There’s more that goes into relocating your business than simply the expense of moving furniture, files and equipment. In fact, many of the costs associated with business relocation come before the actual move itself and after. Creating a budget before your move is a must and should include both pre- and post-move expenses. Here are some steps you can take to make sure that you accurately calculate your business relocation costs.
Costs relative to your new location
You will want to meet with the landlord (or building seller) to get an accurate estimate of space-related costs when it comes to business relocation. This estimate will include down payments, closing costs, move-in fees, broker fees, deposits, cleaning costs, and early-lease termination costs.
Costs associated with closing your office
Make a close inspection of your current office to determine if you will need to upgrade or repair any damage, and estimate the costs of doing so. Also, check with your current landlord if you are renting, to discuss any fees or penalties if you are ending your lease early. If you are selling the building, you will need to figure in realtor fees, commissions, advertising, upgrading and so forth.
These kind of costs would include the expense of terminating or moving contracts for phones, internet, vending machines, cleaning, and other office services you may currently have.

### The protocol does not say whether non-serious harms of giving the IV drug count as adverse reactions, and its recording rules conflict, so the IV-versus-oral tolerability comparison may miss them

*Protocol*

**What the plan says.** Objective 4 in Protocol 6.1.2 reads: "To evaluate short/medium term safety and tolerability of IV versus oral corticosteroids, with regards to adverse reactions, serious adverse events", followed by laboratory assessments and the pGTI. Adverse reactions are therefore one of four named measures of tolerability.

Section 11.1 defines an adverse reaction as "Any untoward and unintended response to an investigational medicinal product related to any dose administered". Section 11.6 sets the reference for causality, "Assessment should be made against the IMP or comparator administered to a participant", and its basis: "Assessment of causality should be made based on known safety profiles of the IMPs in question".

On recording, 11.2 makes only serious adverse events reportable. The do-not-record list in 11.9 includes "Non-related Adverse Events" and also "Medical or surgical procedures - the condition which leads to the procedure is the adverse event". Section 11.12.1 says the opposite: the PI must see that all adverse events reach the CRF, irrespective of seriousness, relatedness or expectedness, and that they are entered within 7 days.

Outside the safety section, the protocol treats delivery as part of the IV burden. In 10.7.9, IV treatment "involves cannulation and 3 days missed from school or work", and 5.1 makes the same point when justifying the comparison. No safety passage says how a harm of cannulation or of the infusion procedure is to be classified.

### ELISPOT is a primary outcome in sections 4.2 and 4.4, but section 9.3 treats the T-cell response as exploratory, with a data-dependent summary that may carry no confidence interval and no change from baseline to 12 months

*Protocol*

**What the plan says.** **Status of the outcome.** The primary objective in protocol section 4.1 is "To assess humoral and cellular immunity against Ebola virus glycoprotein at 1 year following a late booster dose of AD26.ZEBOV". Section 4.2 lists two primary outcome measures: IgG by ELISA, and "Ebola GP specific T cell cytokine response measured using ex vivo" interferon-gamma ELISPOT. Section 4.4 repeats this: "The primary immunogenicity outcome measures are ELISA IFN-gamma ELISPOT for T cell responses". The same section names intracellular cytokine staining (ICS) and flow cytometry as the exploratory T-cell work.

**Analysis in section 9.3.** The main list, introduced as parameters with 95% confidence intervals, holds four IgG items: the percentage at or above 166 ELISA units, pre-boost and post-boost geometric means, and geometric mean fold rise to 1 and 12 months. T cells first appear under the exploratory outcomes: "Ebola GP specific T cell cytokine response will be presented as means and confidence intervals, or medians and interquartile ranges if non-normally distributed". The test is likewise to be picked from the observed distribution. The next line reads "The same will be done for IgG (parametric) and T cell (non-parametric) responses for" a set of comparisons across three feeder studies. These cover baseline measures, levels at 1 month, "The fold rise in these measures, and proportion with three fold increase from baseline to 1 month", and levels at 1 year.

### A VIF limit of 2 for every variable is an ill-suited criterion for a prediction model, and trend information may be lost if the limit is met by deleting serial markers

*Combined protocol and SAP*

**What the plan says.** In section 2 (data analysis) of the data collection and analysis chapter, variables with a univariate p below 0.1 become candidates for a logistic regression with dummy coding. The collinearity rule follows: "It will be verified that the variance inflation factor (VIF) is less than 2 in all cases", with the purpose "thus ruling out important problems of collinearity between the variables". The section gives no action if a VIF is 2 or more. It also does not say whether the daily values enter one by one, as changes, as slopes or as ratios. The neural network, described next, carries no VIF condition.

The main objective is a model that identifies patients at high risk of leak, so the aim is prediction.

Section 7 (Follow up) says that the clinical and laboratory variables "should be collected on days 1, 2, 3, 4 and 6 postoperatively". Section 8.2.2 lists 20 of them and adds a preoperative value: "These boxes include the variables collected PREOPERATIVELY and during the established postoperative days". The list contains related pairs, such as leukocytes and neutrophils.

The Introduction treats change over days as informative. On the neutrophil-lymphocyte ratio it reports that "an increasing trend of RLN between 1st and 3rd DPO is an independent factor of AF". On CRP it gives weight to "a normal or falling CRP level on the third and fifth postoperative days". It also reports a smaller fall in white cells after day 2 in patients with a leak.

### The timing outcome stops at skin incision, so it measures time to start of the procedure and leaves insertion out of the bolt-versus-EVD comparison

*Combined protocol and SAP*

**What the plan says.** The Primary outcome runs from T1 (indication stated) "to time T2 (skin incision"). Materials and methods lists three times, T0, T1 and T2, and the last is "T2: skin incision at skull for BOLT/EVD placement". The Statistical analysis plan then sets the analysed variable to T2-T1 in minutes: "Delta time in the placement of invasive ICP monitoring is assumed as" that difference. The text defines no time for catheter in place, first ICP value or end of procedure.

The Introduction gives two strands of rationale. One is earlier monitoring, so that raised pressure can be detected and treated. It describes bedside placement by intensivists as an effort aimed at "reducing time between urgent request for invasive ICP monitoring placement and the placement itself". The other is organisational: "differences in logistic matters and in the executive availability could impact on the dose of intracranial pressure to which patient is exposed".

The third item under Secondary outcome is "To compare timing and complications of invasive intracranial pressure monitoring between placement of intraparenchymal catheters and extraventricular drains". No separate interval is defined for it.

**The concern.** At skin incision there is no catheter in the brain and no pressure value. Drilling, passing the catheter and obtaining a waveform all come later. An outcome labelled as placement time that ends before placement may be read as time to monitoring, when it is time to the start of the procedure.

Create a list of moving expenses that includes packing, shutting down computer systems and phones, and hiring a mover. Negotiate a set fee with the mover, if possible. You will also want to get quotes on insurance, beyond what the mover offers, so that you are covered in case of damage or theft.
Determine the number of staff hours needed to both prepare for the relocation and to unpack and set up the new office. You can calculate the pay for these hours, or the amount of lost business because employees are working on the move. Also, calculate the amount of business or sales you could lose during the relocation. Likewise, be sure to figure the cost of lost business if your move forces you to shut down for a time. There is even a possible cost of having to hire and train new employees if you lose existing ones because of the business relocation.
Make a list of customers and media outlets that you will need to contact to announce your business relocation. This announcement could include mailing costs, the cost of new business cards, stationery, website updates, and brochures.
La Junta Economic Development (LJED) supports organizations that are expanding or relocating to the greater Southeastern Colorado area. LJED is closely involved with the chamber of commerce to support small and large companies alike in their efforts to relocate or expand. To learn more about the region and how La Junta Economic Development can assist your business during your upcoming relocation, contact us today. Give us a call at (719) 384-6965 or Contact Us via email.